Quick build has been around long before COVID-19. Wade, who joined Kittelson’s Orlando office in mid-2020, described several impactful quick build projects he was involved in years before the pandemic. One of these projects used house paint to create a two-way cycle track that has since been constructed as the first fully separated two-way cycle track in the state of Tennessee. Another project is transforming an entire district of a city in conjunction with scheduled resurfacing. Quick build elements are added that include delineating street space for curb extensions, furnishing zones and outdoor dining, on street parking, and bike lanes using pavement applications, planters, traffic domes, and public art, effectively rebalancing a street without physically reconstructing it. While the enhancements were originally meant to be temporary, the community has embraced its artsy feel and prefers to keep it as-is. The project cost around 20% of reconstructing the street, a stark comparison to what it would have cost through traditional design and reconstruction methods.
In the past year, the pandemic has moved quick build to the forefront of the transportation conversation. The process has revealed on a large scale what many have been arguing to be substantial benefits of quick build, including more substantial community engagement and the courage to test out new and imaginative ideas. As urban researcher Helen Rowe put it: “Street experiments help cities work with, not against, some people’s tendency to dislike change.”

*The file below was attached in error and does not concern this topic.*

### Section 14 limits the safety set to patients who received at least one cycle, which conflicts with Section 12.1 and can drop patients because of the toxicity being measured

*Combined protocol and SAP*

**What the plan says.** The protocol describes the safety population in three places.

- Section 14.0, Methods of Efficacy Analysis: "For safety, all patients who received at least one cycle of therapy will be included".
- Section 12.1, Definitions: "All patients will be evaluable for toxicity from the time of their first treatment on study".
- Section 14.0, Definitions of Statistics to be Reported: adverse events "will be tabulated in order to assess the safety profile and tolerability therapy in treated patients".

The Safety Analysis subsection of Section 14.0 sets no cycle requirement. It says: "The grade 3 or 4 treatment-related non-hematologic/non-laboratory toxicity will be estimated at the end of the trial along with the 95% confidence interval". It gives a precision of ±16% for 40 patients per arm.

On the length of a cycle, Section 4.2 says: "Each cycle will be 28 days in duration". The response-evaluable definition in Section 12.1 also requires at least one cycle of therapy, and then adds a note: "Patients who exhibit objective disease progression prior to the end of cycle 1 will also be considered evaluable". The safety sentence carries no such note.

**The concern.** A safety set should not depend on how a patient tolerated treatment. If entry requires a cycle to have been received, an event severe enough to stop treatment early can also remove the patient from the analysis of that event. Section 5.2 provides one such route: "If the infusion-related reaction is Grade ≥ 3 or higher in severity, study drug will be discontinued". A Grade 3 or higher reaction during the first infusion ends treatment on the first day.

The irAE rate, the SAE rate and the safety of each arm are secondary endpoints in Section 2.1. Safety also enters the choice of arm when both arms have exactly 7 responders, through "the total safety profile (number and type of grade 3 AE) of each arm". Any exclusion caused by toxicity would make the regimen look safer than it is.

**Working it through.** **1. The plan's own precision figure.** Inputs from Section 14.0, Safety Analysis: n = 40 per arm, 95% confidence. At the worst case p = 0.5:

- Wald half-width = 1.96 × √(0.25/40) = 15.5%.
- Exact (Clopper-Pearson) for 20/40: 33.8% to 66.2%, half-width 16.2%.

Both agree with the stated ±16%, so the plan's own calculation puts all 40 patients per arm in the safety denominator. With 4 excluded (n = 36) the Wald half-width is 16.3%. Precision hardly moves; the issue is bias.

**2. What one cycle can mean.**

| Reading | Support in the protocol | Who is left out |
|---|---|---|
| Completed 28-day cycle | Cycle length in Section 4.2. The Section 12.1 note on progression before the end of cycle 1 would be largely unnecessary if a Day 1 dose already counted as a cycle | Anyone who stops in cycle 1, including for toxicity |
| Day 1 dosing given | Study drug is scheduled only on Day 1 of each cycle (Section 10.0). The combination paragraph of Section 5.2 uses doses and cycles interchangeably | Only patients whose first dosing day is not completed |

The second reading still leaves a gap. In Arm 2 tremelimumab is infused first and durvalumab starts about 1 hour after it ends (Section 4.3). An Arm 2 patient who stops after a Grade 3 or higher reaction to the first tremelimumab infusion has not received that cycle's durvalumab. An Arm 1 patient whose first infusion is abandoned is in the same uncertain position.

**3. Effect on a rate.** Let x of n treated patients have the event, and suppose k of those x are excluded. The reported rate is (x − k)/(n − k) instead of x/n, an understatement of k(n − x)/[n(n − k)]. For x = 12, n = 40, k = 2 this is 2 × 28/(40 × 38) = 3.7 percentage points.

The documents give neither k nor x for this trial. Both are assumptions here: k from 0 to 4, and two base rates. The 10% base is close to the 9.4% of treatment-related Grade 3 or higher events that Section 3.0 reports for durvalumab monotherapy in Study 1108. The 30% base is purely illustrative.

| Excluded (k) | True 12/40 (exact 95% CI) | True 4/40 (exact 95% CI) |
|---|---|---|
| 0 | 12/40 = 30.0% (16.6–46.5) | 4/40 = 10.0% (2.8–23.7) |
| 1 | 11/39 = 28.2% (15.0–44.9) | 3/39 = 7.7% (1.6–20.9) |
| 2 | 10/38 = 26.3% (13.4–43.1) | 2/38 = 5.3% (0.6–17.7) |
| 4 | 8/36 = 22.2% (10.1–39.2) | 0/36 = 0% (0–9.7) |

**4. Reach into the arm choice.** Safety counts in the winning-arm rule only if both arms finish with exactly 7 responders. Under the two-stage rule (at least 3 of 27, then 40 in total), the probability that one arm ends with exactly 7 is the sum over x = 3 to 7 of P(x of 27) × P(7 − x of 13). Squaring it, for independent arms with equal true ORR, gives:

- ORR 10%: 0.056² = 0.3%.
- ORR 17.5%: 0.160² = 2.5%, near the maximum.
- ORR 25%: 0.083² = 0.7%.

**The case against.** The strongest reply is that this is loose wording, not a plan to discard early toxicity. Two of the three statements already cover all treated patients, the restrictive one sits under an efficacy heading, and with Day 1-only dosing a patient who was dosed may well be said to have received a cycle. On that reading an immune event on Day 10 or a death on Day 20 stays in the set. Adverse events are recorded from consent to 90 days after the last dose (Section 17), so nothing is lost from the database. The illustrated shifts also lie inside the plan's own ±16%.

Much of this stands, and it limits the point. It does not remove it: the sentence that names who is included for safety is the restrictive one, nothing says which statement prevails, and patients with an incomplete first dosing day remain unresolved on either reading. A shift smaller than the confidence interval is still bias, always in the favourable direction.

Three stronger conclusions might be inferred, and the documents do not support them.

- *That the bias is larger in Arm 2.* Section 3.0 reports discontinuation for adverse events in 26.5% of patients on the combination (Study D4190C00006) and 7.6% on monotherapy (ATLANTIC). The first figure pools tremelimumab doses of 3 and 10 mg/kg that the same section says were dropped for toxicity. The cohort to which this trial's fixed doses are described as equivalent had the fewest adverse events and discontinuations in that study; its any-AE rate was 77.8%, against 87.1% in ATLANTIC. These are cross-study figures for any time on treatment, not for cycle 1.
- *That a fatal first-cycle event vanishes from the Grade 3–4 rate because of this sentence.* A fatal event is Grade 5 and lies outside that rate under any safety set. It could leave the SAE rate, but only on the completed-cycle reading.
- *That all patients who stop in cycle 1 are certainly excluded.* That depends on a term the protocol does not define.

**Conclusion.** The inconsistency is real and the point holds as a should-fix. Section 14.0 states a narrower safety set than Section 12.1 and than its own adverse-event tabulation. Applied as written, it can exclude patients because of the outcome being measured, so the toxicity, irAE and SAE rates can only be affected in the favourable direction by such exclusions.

Quick build gives cities and residents the ability to try something new without fully committing. And ultimately, it can transform a street on a short timeline.
“It has shown us that we can move more quickly,” said Amanda Leahy. “Having been a planner for over a decade, I know firsthand how slowly the path to implementation can be. Quick build projects allow for rapid implementation and iteration that is informed by user experience. These types of projects are an opportunity to involve community and build capacity for change .”
So, Is Quick-Build the Future of Transportation Planning?
It is important to note that quick build comes with tradeoffs, such as the likelihood of missing design details from moving too quickly.
“It all comes back to liability,” said Alek. “That’s why we see concrete barriers for these streateries instead of cones.”
However, the pandemic provides an opportunity to consider how projects can be implemented more flexibly. For many cities, COVID-19 was a crash course in tactical urbanism, removing barriers and increasing an appetite for lower scale interventions to experiment with different approaches to placemaking and reallocating street space.
“I argue we need to move with more urgency and speed. We need to assess how we can lower barriers to implementation and build quickly,” said Amanda. “The pandemic and other factors do need to be a changing point in how we operate. There is something in this moment that is important for us to capitalize on.”
“The pandemic and other factors do need to be a changing point in how we operate. There is something in this moment that is important for us to capitalize on.”- Amanda Leahy, Associate Planner
Centering Equity in Quick Build